Abstract and Keywords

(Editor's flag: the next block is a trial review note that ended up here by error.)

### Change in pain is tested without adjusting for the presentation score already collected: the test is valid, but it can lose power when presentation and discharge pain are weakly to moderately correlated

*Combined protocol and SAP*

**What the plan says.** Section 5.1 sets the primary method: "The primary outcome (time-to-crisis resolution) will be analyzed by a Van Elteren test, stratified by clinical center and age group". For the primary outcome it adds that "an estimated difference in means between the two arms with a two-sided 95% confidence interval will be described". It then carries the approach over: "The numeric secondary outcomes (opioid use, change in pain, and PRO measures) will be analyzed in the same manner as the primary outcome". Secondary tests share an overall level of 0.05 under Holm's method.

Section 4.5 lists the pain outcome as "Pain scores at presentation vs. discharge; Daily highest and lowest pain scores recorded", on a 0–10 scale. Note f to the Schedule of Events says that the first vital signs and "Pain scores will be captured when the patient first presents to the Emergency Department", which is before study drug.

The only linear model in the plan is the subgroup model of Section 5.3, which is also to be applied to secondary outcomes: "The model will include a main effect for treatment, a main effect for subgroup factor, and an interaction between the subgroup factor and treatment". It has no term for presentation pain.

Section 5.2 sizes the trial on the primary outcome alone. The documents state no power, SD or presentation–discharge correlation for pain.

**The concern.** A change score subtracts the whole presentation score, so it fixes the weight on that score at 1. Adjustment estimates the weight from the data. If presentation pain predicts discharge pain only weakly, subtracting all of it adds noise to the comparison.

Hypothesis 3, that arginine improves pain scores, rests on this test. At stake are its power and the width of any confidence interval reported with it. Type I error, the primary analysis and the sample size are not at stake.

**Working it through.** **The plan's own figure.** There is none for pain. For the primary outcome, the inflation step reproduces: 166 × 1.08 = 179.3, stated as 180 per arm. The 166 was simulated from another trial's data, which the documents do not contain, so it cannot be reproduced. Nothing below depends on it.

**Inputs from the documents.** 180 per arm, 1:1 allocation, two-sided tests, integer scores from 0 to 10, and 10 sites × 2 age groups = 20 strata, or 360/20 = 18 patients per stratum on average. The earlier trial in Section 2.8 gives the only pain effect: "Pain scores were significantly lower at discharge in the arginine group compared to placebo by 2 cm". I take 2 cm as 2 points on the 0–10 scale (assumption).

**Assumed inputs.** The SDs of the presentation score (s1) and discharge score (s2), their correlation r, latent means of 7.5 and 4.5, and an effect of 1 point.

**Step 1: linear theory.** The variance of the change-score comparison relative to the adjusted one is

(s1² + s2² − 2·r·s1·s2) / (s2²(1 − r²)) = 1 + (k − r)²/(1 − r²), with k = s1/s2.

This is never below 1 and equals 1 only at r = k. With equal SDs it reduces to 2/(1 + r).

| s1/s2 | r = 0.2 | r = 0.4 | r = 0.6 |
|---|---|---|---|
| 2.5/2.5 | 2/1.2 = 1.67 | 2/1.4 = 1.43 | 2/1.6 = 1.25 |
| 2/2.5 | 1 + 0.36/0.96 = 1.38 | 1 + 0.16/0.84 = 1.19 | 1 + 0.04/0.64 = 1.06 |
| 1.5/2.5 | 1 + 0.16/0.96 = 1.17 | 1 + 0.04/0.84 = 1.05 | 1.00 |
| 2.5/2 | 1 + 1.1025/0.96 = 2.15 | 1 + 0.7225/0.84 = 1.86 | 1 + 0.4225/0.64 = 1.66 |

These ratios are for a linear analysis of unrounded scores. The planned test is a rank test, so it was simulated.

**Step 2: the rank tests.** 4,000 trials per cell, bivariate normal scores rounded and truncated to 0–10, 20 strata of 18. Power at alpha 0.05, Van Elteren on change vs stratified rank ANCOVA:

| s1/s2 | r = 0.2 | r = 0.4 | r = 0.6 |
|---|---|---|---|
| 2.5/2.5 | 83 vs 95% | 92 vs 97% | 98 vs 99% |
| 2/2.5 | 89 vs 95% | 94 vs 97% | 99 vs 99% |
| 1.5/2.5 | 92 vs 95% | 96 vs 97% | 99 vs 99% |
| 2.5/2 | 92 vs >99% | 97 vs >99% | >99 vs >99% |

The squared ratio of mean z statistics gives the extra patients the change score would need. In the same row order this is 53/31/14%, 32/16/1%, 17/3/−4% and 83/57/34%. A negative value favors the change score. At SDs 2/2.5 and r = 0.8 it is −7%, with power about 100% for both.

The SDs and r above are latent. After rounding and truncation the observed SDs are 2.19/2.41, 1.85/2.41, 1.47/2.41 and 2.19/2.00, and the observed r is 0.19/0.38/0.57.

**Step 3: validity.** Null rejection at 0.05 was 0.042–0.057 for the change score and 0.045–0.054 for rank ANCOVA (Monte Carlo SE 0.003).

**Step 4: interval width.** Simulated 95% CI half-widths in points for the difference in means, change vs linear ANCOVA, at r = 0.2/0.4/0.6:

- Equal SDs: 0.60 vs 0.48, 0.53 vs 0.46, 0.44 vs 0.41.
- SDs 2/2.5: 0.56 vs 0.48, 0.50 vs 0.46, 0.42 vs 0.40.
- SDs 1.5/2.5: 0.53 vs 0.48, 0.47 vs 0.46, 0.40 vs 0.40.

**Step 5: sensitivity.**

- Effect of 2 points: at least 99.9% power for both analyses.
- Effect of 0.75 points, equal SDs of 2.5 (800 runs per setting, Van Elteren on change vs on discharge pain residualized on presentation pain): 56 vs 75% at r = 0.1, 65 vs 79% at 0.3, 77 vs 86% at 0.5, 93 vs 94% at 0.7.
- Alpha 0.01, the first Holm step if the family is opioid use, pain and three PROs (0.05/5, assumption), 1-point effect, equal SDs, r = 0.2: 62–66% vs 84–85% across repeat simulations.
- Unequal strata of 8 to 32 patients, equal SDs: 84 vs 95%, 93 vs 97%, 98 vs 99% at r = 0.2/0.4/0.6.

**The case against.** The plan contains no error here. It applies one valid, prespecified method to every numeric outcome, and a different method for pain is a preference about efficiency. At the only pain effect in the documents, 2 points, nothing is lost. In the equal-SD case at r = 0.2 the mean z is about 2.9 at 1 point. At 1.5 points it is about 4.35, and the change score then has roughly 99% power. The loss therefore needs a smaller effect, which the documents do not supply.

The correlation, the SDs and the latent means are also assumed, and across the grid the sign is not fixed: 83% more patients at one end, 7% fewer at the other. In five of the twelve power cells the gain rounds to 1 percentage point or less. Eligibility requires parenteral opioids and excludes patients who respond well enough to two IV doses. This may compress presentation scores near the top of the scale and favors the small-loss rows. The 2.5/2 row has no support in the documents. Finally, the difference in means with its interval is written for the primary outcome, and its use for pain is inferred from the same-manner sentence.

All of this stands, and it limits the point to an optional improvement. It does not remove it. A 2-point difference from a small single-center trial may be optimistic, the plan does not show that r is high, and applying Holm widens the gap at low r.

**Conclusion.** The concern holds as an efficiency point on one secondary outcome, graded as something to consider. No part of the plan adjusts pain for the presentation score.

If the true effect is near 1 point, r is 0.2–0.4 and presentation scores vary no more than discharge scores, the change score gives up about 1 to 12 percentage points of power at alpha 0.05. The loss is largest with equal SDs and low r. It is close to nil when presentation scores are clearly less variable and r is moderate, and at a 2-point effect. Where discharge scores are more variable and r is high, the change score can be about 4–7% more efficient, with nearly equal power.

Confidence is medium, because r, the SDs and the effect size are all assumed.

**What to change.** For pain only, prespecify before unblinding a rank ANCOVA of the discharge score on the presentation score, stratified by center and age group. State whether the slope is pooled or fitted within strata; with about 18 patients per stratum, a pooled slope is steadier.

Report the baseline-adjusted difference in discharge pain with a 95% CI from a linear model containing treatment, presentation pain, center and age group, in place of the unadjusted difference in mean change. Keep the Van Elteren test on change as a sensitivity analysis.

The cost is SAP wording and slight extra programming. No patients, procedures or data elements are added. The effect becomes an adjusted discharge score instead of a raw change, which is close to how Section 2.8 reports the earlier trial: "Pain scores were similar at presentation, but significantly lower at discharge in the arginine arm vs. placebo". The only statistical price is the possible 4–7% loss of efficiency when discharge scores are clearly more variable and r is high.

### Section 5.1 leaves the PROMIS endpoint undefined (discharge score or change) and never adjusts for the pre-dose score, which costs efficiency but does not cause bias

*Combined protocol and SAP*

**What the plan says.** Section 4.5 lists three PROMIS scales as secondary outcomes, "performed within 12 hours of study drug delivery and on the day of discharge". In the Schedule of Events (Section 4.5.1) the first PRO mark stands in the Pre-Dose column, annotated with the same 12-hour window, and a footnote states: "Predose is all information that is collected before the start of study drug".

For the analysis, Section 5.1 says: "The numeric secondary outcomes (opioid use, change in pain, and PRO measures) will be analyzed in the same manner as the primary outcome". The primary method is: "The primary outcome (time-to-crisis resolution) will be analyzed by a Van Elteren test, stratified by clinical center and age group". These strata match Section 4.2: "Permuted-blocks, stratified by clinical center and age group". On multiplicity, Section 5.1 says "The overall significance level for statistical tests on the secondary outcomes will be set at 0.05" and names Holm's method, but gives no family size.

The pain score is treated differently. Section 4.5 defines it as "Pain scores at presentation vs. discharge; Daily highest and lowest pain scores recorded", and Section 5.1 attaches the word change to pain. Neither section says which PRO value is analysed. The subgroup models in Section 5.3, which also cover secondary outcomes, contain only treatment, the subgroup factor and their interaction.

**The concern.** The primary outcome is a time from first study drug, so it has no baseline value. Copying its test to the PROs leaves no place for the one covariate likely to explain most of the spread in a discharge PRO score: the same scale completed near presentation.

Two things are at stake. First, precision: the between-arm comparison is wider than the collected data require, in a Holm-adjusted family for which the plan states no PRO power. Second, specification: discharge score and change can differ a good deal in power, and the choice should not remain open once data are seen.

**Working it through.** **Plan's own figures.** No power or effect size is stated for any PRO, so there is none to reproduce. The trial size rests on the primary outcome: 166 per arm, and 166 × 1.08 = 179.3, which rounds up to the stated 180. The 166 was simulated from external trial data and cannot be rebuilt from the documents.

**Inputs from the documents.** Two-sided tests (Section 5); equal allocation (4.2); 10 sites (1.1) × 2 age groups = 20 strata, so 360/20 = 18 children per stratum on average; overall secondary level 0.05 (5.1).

The idea of classifying archaeology as a ‘tool’ alongside prosopography, metre, and numismatics, while ‘culture change’, ‘urbanism’, and ‘fall and transitions’ are classified under ‘history’, is provocative to any archaeologist. Romanisation – a topic that has been prominent in the English-speaking literature of the last two decades – seems to involve an implicit rather than an explicit synthesis of archaeology and history. An archaeology of urbanism in the Roman Empire will highlight the hugely varied nature of what we might class as Roman cities and bring us up against problems of functional definition, and it will document the dynamism of life in these places in all its varied forms and illuminate accompanying phenomena in vivid detail. It will also give us images of living and dead city inhabitants and their lifestyles; it will tell us about both poor and rich – in an unstructured way. An archaeology of urbanism will produce a great deal of information that reflects at one remove social structures and social organisation, while yielding little statistical information which can be converted straightforwardly into sociological data.
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